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Karzai Seeks More Peacekeepers

Security: The interim Afghan leader asks U.N. council to approve an increase in troops. Washington and others oppose the idea.


UNITED NATIONS — Afghanistan's new leader asked the Security Council on Wednesday to approve the deployment of peacekeeping troops throughout his war-racked country, a request opposed by Washington and the European powers leading the small U.N.-backed force now in Kabul.

"Security is the key issue" in Afghanistan today, interim Prime Minister Hamid Karzai stressed in a brief but pointed address to the Security Council. Saying he was reflecting a broad national consensus, Karzai asked the council to increase the size and duration of the peacekeeping mission, now restricted to Kabul, the capital, and scheduled to end in May.

"The extension of the presence of the multinational forces in Kabul, and expanding their presence in other cities, will signal the ongoing commitment of the international community to peace and security in Afghanistan," Karzai said in his first appearance at the United Nations, which engineered the installation of his government. "We hope that you would authorize an extension and expansion of the mandate of these forces."

Although diplomats here say Karzai is unlikely to secure anything close to the tenfold expansion of the force that some U.N. officials have privately urged, many now expect the foreign military presence in Afghanistan to grow larger and last longer than the council originally envisioned.

Donors cannot deliver the nearly $5 billion in aid recently pledged to Afghanistan unless the government gets help in controlling criminal gangs and tribal warfare, U.N. officials say.

"Security is the foundation for peace, for stability and for reconstruction as well," Karzai said in his speech.

Karzai is riding a wave of popularity both at home and in Western leadership circles, where he is viewed as an astute political mediator with a sophisticated grasp of global politics--and an unassailable domestic pedigree as an aristocrat from a leading tribe in the country's dominant ethnic group.

President Bush singled him out as an honored guest Tuesday at the State of the Union speech, and Karzai was embraced by a clutch of ambassadors here Wednesday morning like a triumphant athlete. His day in New York also included a somber visit to the World Trade Center site, where he left flowers, and a well-received speech to the Council on Foreign Relations.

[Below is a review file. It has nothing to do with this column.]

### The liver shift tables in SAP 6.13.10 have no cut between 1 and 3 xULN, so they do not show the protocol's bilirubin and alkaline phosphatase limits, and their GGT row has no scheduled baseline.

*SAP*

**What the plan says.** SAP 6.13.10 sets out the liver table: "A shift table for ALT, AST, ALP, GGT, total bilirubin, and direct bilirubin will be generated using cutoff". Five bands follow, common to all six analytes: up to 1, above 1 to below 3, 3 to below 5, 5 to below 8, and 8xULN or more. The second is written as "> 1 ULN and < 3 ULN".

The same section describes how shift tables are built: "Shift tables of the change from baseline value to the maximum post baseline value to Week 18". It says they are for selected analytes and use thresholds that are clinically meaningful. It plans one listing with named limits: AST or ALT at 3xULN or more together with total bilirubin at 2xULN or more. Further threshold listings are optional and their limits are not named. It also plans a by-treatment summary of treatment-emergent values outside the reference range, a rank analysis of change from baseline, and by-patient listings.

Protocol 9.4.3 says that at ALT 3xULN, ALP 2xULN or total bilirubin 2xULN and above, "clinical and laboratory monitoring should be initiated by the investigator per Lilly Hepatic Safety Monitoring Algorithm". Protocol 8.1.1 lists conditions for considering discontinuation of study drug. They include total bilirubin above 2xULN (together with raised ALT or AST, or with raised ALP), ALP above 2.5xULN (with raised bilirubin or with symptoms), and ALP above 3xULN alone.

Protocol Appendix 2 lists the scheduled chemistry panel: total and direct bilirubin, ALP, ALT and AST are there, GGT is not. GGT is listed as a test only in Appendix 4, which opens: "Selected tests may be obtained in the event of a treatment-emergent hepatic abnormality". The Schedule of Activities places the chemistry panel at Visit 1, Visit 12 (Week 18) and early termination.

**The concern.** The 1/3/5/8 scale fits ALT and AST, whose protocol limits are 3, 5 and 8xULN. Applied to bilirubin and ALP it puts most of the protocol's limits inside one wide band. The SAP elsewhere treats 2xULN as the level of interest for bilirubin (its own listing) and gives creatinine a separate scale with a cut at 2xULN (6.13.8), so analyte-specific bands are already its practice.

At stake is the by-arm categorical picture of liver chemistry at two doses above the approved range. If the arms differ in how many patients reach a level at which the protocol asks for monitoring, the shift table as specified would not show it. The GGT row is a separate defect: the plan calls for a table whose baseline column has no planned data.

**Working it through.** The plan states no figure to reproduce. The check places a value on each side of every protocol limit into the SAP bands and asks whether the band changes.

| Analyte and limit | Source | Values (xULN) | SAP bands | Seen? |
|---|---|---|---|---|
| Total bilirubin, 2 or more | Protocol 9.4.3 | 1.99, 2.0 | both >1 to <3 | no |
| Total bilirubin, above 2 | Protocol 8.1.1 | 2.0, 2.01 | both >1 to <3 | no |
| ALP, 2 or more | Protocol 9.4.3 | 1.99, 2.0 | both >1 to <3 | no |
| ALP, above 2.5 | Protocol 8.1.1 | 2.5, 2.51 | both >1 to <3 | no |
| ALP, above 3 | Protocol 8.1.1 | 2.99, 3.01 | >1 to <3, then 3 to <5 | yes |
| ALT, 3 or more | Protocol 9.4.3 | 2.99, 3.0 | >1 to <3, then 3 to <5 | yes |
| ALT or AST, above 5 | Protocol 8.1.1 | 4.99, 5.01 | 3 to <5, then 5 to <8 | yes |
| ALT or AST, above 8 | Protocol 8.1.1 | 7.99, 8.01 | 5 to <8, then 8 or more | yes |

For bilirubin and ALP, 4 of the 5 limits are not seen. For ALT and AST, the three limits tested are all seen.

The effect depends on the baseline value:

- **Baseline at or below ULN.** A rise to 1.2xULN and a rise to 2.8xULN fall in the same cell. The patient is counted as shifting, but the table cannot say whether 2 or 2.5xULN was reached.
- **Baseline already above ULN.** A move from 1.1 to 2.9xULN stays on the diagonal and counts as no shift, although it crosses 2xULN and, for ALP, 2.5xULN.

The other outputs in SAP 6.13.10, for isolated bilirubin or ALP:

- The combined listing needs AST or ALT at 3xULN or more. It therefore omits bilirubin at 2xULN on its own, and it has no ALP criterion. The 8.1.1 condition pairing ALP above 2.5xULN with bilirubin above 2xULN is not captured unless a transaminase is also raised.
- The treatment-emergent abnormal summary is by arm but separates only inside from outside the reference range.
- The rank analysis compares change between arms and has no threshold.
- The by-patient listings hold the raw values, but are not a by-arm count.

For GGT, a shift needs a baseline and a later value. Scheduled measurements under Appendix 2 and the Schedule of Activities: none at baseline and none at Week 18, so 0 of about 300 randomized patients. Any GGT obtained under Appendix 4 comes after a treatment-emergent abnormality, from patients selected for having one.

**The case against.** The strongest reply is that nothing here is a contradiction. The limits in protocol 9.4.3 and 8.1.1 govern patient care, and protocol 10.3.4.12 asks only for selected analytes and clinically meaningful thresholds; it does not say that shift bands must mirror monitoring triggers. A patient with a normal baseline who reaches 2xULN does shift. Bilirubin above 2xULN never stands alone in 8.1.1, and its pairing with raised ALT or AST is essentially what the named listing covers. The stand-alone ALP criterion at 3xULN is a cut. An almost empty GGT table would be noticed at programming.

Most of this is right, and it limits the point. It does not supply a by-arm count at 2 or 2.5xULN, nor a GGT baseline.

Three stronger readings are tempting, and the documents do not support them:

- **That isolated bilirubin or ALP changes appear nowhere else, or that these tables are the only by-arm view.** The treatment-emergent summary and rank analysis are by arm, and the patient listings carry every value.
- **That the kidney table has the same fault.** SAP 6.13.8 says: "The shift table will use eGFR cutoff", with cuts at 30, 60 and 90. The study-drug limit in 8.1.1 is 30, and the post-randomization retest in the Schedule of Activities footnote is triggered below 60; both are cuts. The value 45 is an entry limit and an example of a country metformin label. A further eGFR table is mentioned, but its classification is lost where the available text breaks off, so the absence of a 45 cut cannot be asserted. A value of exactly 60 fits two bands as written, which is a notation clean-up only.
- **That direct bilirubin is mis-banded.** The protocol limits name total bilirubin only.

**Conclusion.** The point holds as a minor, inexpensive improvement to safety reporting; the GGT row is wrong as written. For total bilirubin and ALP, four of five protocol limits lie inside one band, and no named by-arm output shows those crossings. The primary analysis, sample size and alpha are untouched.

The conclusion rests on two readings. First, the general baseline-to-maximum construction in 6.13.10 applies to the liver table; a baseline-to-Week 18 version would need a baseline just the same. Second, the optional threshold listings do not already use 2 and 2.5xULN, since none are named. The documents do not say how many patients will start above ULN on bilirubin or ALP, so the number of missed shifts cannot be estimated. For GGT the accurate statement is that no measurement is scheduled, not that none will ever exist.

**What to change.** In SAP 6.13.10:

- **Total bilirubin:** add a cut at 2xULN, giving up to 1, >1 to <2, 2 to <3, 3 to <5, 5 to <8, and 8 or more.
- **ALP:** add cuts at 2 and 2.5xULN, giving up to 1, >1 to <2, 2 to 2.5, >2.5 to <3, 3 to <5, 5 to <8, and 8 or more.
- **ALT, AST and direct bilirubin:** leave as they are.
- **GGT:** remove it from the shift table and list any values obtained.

"Karzai is considered the best possible partner, not only by the United States, but by the rest of the Security Council," said a European ambassador who asked not to be named.

Many diplomats posted here don't disguise their hopes that Karzai will emerge as Afghanistan's president if elections are held as expected next year.

"Our people deserve the creation of a democratic government, and we intend to act on their wishes," Karzai promised the council Wednesday.

The electoral process got underway formally last week, when the chief U.N. envoy to Afghanistan, Lakhdar Brahimi, named 21 people to a panel that will in turn convene a loya jirga, or grand council. The loya jirga will be charged with drafting a constitution and rules for electing a permanent government.

Informally, the election campaign may already have begun. After Karzai's brisk, businesslike presentation to the Security Council, he held a long and often emotional meeting with about 500 members of New York's Afghan community a few blocks away at a midtown hotel. His appearance prompted a thunderous ovation, followed by a rousing, eye-misting chorus of the Afghan national anthem and the presentation of enormous bouquets by children in traditional dress.

In contrast to his plea for outside military help to the Security Council, Karzai spoke passionately to the New York Afghans of the need for self-sufficiency based on "national unity" and a submergence of ethnic differences.

"We are going to build a new future, a new Afghanistan, and in that Afghanistan we are not going to seek revenge," he said.

As Karzai noted--he pointed out, to enthusiastic applause, a row of black-turbaned Afghan Sikhs on one side of the ballroom and a group of Orthodox Afghan Jews to his left--the New York crowd itself reflected a remarkably broad spectrum of Afghan society. He urged the diverse assemblage of sharp-suited bankers, leather-jacketed workmen and professional women dressed in both Park Avenue finery and elegant traditional head scarves to "come back home and raise your children in Afghanistan."

But to lure back emigrant talent, he acknowledged, the new Afghanistan must be governed "by the rule of law," and he made it clear at the United Nations that he believes the country needs many more foreign troops in more places to make that transition possible.

About 2,000 foreign peacekeeping troops patrol Kabul and its environs, and there are plans to boost that to 5,000 by the end of February.

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